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Modeling Plutonium Decorporation

dumit grad Pharmaceutical sciences student, Sara Dumit, is studying the decorporation of plutonium from the human body during treatment with chelating agents such as Ca-EDTA and CA/Zn-DTPA. These chelating agents bind to plutonium in the blood, and enhance its excretion from the body. They also reduce the amount of plutonium in the liver. Clearly, decorporation therapy alters the retention and clearance of plutonium from the body. Consequently, the accepted biokinetic models for interpreting urinalysis data cannot be used unless the effects of decorporation therapy are accounted for.

The goal of Ms. Dumit’s research is to develop and parameterize a biokinetic model for plutonium decorporation therapy. She has modeled the biokinetic behavior of plutonium in USTUR case 0785 as a preliminary step toward this goal.

An explosion involving plutonium nitrate [Pu(NO3)4] exposed USTUR case 0785 to plutonium via inhalation and wounds. Three months after the accident, the worksite estimated that he had a 7.4 kBq plutonium body burden. When he retired 31 years later, the worksite estimated that his body contained 8.1 kBq.

Ms. Dumit used the IMBA Professional Plus software to estimate the residual intake, i.e., the plutonium not removed by decorporation therapy. She accomplished this by simultaneously fitting the bioassay data and the amount of plutonium measured post-mortem in the liver, skeleton, and lungs. The estimated residual intake was 34.1 kBq (97% inhalation; 3% wound), and the residual committed effective dose was 1.09 Sv.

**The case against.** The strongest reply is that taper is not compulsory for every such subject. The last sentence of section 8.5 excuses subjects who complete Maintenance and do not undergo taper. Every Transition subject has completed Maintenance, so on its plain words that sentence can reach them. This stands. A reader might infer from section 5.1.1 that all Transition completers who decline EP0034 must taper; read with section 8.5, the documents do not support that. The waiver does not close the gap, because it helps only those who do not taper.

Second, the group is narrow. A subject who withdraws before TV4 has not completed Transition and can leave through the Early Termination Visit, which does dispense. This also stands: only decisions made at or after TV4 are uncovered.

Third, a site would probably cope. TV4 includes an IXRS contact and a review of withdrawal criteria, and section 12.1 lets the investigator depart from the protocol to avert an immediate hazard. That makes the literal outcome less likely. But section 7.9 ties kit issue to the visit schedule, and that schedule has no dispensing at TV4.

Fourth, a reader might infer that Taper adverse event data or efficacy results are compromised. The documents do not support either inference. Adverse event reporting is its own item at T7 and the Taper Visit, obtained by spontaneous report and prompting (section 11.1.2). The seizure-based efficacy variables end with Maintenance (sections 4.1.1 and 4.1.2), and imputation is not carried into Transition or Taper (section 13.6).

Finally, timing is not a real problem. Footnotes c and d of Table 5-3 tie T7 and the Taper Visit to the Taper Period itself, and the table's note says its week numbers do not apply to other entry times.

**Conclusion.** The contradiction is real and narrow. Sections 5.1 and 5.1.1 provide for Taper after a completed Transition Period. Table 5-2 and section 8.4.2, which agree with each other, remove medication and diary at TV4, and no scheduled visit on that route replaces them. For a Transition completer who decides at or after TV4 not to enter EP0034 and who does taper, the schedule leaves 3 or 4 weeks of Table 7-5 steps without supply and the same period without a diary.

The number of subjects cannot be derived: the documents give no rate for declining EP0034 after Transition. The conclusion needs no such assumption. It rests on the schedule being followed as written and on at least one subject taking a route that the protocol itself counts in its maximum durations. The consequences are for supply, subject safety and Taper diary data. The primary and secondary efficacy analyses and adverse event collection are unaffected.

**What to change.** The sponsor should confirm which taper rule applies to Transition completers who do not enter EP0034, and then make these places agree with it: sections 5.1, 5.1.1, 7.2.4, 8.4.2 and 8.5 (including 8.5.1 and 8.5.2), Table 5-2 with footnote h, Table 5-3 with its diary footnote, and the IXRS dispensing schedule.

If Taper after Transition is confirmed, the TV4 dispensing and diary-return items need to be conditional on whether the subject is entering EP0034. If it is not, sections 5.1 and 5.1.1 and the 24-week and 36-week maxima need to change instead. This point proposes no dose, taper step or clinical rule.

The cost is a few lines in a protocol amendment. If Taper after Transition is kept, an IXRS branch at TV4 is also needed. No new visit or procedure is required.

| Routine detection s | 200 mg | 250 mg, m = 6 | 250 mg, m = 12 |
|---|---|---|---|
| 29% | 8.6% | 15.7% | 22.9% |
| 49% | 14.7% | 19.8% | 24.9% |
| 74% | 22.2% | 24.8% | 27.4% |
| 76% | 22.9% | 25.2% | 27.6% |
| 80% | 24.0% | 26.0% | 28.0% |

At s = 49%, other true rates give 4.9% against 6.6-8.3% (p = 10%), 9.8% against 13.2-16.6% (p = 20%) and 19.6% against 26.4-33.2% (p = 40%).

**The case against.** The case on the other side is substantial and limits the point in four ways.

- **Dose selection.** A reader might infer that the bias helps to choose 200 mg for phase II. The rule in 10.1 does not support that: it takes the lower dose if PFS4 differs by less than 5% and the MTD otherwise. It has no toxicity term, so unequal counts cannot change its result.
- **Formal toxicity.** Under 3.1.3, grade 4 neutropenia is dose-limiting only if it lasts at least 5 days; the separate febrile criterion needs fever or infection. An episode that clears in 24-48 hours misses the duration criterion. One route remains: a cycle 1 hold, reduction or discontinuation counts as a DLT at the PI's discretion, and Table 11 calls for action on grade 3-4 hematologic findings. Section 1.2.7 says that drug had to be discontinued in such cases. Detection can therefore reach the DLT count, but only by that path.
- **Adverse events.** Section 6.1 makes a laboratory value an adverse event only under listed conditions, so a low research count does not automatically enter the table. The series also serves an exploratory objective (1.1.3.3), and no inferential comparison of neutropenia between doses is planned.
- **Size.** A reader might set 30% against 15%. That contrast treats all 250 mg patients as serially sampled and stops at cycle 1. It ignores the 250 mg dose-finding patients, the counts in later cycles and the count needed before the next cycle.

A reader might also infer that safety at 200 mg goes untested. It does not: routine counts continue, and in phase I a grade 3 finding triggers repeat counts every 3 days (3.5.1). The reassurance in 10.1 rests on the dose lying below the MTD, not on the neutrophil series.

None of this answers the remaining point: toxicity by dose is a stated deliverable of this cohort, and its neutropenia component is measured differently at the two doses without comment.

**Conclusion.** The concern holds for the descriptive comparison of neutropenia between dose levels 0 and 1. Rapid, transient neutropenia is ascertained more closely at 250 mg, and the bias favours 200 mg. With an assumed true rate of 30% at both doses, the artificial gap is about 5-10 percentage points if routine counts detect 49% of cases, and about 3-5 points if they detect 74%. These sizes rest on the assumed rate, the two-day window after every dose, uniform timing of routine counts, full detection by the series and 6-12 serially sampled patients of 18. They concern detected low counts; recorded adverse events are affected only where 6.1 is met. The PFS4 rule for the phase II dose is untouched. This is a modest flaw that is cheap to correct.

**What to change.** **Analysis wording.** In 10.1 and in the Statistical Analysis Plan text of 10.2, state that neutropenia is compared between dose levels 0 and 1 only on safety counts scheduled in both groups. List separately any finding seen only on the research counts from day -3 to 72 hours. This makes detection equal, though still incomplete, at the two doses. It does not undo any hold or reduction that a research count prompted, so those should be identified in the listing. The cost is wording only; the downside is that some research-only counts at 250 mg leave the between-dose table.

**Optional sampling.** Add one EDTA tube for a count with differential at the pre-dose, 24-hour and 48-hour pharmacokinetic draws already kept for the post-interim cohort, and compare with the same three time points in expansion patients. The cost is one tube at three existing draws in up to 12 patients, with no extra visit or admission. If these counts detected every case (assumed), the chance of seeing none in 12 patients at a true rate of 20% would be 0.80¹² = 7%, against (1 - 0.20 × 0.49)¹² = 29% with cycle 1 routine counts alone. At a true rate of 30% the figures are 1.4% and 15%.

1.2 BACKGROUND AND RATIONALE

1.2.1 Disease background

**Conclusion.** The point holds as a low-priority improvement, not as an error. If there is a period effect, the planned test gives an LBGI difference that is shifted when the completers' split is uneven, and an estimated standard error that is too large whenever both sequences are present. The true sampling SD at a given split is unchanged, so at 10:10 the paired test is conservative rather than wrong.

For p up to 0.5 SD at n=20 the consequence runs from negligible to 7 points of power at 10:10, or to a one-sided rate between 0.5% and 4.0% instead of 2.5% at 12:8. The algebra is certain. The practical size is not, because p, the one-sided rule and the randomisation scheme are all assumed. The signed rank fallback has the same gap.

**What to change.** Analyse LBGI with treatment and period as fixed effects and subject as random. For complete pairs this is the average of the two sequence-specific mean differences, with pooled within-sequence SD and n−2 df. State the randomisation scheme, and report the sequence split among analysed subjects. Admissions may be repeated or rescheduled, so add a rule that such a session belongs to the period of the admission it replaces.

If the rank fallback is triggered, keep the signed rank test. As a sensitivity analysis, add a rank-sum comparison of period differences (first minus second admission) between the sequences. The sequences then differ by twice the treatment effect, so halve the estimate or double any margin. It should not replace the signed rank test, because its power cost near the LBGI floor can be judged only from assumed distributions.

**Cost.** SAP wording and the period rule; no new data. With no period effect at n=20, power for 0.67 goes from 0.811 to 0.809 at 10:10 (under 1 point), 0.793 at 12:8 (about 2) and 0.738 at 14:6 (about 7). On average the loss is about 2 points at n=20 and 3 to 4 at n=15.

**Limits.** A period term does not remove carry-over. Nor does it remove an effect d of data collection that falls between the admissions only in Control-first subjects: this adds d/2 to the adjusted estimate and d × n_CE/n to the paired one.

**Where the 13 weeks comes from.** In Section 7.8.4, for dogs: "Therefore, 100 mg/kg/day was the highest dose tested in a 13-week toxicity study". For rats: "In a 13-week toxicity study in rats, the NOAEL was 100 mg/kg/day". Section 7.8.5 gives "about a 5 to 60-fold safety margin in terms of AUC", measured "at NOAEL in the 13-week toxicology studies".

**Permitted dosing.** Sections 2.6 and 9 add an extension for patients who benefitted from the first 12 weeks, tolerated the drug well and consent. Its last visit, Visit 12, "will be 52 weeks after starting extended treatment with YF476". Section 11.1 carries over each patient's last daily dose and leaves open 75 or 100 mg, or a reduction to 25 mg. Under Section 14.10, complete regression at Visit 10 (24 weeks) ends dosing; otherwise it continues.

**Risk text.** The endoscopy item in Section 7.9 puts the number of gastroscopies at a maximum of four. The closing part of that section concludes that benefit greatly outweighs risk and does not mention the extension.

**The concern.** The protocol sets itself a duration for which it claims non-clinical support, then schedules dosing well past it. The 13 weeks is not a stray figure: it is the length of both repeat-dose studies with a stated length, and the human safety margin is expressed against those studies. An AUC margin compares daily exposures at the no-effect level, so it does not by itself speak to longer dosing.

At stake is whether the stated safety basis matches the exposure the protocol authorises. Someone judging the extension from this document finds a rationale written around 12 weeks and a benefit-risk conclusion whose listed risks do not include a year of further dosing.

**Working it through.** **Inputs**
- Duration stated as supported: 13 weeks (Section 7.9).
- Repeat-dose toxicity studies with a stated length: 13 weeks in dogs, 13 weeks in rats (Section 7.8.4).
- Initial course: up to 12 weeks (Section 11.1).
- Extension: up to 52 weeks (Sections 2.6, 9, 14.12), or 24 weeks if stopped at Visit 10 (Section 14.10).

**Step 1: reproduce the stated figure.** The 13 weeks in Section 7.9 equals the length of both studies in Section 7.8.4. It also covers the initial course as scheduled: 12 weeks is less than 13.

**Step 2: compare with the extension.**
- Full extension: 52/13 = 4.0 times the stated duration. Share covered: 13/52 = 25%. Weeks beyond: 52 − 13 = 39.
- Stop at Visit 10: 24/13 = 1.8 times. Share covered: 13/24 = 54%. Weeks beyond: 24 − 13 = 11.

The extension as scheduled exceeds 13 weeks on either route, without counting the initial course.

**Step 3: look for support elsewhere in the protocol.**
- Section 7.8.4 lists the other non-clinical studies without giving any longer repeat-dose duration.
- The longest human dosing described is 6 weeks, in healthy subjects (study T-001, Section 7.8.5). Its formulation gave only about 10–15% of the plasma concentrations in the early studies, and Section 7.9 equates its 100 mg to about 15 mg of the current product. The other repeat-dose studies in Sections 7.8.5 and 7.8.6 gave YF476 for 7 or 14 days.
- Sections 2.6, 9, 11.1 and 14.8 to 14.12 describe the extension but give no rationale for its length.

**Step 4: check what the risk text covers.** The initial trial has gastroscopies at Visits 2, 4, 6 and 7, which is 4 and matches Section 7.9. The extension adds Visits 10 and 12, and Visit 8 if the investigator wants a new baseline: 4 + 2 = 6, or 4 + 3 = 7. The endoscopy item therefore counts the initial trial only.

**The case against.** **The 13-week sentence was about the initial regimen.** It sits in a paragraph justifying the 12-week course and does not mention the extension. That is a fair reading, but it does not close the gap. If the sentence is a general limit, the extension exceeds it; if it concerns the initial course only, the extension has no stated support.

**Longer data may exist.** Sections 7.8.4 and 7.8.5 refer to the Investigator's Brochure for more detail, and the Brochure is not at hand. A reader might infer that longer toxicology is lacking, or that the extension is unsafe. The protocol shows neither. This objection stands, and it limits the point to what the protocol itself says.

Since 0.7 kBq of plutonium was excreted in urine during decorporation treatment, the total plutonium intake was 34.8 kBq. This corresponds to a committed effective dose of 1.11 Sv. Thus, only a 2% radiation dose reduction was achieved with decorporation therapy.

Ms. Dumit is expanding these preliminary findings to develop and parameterize a biokinetic model for plutonium decorporation therapy. Her graduate committee members are:

Related Links

Seminar presentation for the WSU College of Pharmacy Research Seminar Series
Poster Presentation at the Brazilian Graduate Student Conference